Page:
ASK AMY: The best man is eclipsed by the best man

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Dear Amy: I am a 28 year old male. My childhood best friend, “Kenneth”, recently got engaged.

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I couldn’t be happier for him.

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Kenneth has decided that I won’t be his best man at the wedding. The brother of his future wife, “Bart”, will be.

When he told me about it, I was a little hurt; although I recovered quickly. I know his marriage isn’t about me.

Then, a few weeks later, Kenneth and I went out to dinner.

We all laughed and joked and had a wonderful time, until Kenneth made a joke about me being the “best man” but Bart the “best man” (because he chose him instead than me).

I laughed a little to play along, but honestly, it hurt me deeply.

Kenneth and I have spoken many times about what a jerk Bart is.

He is rude, ungrateful, spoiled and upright. He’s also a womanizer.

I tried to forget that silly remark, but it has now been repeated many times, not only by Kenneth, but by other members of the wedding party.

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Even though it’s always said with a laugh and meant as a harmless joke, it bothers me more and more.

I’m just kidding because I know this wedding isn’t for me and I don’t want to cause any drama.

The wedding is still several months away, but I don’t know if I can still bear to hear this “joke”. Am I overreacting?

Or should I speak privately to Kenneth?

I know he didn’t mean to hurt me, but I don’t even know why he made the joke in the first place.

Do you think it’s worth discussing with him, and if so, how should I approach it without causing drama?

Or, again, am I just overreacting?

– Disturbed in the bridal party

Dear disturbed: You don’t need to keep guessing your own reaction to this comment. It was pretty bland and nasty the first time you heard it, and it doesn’t get better with repetition.

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My instinct is that “Kenneth” tries to cover up the fact that he ignored you for the honor of being his best man, while acknowledging that he did – “own it” with a not funny pun .

I guess in time, you might be relieved not to have this friend’s bachelor party. (Talk about dodging a mojito!)

I suggest you face this by playing the “dumb”. You might say to Kenneth, “That best man/best man thing. I don’t understand. What are they talking about? I mean – are you trying to tell me something? »

And then – you wait. He will sputter and laugh. When he’s done, you can say, “Well, that’s not really funny, it bothers me, I don’t like it, and I’d like you to stop.”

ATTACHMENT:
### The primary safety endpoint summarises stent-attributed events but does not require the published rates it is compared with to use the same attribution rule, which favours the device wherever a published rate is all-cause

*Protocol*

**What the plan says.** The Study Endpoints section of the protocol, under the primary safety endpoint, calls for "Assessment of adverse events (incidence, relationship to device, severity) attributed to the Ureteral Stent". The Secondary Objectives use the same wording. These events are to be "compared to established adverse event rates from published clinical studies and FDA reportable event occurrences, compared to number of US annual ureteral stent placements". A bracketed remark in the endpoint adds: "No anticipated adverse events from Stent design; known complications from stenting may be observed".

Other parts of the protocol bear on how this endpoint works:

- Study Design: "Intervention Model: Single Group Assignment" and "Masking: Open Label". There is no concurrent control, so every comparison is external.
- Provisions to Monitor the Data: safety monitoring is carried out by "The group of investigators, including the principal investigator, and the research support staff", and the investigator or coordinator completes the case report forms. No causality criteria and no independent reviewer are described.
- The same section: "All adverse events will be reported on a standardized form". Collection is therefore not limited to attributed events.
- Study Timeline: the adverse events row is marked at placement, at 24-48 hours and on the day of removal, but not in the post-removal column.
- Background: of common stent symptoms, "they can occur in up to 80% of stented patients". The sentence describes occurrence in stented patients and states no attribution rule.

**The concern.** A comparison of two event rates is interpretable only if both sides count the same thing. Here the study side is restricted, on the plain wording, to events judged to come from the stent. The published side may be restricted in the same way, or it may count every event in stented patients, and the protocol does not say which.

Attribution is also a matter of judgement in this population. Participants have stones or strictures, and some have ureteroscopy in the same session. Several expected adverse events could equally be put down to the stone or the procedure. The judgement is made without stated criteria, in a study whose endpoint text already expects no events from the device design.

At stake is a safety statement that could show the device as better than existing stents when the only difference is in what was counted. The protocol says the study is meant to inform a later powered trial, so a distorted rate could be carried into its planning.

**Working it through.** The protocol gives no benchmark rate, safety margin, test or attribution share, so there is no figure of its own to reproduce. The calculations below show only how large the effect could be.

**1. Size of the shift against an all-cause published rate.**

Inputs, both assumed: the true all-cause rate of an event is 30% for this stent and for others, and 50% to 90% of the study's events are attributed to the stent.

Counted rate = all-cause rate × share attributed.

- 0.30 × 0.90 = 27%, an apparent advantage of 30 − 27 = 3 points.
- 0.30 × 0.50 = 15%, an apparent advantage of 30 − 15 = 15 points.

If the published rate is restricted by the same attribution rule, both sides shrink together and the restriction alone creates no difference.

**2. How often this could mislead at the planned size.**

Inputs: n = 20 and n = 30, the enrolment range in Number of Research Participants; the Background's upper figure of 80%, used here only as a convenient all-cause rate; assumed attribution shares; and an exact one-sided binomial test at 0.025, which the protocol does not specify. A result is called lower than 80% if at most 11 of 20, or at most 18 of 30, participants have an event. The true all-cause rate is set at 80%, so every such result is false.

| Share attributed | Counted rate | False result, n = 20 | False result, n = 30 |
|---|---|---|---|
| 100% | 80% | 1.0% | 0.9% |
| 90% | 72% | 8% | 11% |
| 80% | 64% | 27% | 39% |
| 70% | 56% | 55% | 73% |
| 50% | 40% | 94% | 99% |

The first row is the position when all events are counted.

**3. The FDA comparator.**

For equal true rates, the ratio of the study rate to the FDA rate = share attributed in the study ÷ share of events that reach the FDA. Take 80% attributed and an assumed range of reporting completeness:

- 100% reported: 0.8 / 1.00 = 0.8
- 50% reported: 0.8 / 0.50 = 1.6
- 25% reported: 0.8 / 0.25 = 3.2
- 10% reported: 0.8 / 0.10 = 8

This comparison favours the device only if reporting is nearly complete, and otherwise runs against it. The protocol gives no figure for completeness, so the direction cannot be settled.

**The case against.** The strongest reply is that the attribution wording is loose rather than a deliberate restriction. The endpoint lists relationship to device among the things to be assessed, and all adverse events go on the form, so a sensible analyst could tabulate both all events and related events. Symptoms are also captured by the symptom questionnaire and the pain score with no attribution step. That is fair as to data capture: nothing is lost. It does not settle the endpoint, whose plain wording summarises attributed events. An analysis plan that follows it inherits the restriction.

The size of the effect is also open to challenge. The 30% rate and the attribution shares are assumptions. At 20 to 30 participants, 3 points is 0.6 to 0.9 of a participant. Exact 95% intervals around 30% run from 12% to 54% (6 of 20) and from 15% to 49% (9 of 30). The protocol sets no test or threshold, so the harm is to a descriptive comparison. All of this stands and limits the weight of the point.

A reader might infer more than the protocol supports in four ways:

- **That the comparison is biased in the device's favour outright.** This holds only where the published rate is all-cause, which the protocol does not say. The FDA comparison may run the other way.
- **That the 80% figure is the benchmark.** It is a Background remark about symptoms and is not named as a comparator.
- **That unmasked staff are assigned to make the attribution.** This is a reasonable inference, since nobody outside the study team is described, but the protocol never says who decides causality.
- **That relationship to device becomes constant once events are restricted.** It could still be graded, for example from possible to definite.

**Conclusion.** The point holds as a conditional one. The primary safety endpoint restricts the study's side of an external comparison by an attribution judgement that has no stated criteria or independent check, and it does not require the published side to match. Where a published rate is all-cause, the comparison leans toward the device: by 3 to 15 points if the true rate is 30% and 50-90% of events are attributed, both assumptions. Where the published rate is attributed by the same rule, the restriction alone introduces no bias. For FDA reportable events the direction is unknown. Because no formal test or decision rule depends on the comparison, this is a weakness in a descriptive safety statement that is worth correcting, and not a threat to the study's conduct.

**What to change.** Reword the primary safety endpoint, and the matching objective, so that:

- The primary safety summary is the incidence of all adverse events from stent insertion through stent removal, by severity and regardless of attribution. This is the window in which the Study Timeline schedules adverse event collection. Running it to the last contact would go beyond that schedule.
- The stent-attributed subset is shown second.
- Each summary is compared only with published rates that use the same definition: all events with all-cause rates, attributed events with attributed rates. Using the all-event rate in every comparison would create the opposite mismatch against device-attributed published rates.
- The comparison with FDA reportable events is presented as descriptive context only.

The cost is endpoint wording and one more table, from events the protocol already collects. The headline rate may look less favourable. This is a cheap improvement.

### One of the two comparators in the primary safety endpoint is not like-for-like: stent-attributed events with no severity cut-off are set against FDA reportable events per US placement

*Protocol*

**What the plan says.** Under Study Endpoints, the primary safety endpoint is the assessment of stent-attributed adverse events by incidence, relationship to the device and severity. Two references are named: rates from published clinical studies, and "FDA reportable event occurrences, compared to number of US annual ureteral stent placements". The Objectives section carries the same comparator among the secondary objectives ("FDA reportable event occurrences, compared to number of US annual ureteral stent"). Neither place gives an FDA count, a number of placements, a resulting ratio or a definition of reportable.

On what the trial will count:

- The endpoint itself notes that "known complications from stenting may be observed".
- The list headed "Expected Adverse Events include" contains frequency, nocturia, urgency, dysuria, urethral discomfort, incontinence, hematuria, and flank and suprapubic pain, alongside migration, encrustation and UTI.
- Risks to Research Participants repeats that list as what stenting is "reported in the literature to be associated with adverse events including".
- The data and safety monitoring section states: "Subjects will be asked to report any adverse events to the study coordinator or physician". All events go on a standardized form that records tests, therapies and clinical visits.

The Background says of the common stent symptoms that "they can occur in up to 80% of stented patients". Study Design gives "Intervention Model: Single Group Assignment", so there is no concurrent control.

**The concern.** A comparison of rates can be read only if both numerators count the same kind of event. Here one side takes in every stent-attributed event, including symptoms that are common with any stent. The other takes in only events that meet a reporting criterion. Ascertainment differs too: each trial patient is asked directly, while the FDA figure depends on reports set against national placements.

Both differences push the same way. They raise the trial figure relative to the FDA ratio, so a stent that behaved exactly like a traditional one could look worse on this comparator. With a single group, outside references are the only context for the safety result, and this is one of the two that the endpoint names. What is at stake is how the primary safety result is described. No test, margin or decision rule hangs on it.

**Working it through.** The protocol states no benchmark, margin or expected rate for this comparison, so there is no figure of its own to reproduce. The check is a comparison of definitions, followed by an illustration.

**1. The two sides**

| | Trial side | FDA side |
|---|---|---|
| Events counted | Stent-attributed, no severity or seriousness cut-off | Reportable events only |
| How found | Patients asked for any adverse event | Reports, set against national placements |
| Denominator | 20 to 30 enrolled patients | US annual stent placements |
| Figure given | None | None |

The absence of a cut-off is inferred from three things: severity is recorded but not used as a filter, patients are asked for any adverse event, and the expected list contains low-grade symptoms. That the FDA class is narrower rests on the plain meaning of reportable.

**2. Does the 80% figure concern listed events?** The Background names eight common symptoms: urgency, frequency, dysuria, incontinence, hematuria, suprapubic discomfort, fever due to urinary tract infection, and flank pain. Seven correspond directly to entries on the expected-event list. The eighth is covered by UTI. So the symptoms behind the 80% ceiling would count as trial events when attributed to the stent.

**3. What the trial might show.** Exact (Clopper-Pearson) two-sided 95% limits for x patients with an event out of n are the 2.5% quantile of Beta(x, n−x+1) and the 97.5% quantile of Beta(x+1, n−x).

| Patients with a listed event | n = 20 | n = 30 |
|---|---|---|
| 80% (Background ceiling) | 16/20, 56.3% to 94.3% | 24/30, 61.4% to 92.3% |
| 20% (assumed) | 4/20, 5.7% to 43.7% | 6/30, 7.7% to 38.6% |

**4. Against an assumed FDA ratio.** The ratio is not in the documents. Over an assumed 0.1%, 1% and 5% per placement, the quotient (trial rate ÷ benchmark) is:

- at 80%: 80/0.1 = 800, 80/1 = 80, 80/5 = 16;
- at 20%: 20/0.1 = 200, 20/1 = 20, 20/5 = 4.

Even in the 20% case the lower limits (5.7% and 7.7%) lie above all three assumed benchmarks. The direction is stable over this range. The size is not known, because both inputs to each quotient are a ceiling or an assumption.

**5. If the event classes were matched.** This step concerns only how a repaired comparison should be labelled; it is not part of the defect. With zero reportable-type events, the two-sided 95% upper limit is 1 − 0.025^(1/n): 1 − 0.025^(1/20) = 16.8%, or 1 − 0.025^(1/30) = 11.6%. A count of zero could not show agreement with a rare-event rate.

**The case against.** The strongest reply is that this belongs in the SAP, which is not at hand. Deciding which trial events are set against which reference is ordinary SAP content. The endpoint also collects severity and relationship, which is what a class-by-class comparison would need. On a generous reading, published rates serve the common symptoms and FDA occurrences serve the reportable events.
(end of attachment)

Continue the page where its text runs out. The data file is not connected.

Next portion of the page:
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Dear Amy: My husband and I got married on Christmas Day. He died on a Memorial Day weekend eight years later.

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Despite the passage of time, it remains a difficult season.

What makes it extremely difficult is the forced cheerfulness of the season.

As I try to smile and respond in kind, it’s exhausting.

Being scolded by strangers for not showing the holiday spirit is frustrating. Demoralizing. Depressing.

I don’t want charity from strangers or trying to piggyback on someone else’s family reunion; I find the serenity of being alone. I just wish other people would stop forcing their interpretation of Christmas down my throat.

All I want for Christmas this year is for others to remember that it is a difficult time for so many people in this country, from the working poor to the homeless who will be crowding into shelters and soups popular.

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So please don’t insist on others joining your celebration, and please don’t call that woman in the checkout line “Scrooge” for not being “full in a good mood” ; you have no idea of ​​the difficulties she may be going through.

— Still mourning in Jacksonville, Florida

Dear Mourner: Letting people “be” is a gift we can all give ourselves.

Dear Amy: I was interested in the “Distant Brothers” question, wondering about sending a boastful Christmas letter to a distant brother. Thank you for encouraging this person – and others – to stop bragging.

– A fan

Dear Fan: I like simple factual stories about where and how people are. I especially like photos of children, elders and pets.

Privileged people live every day in their privilege. That should be enough.

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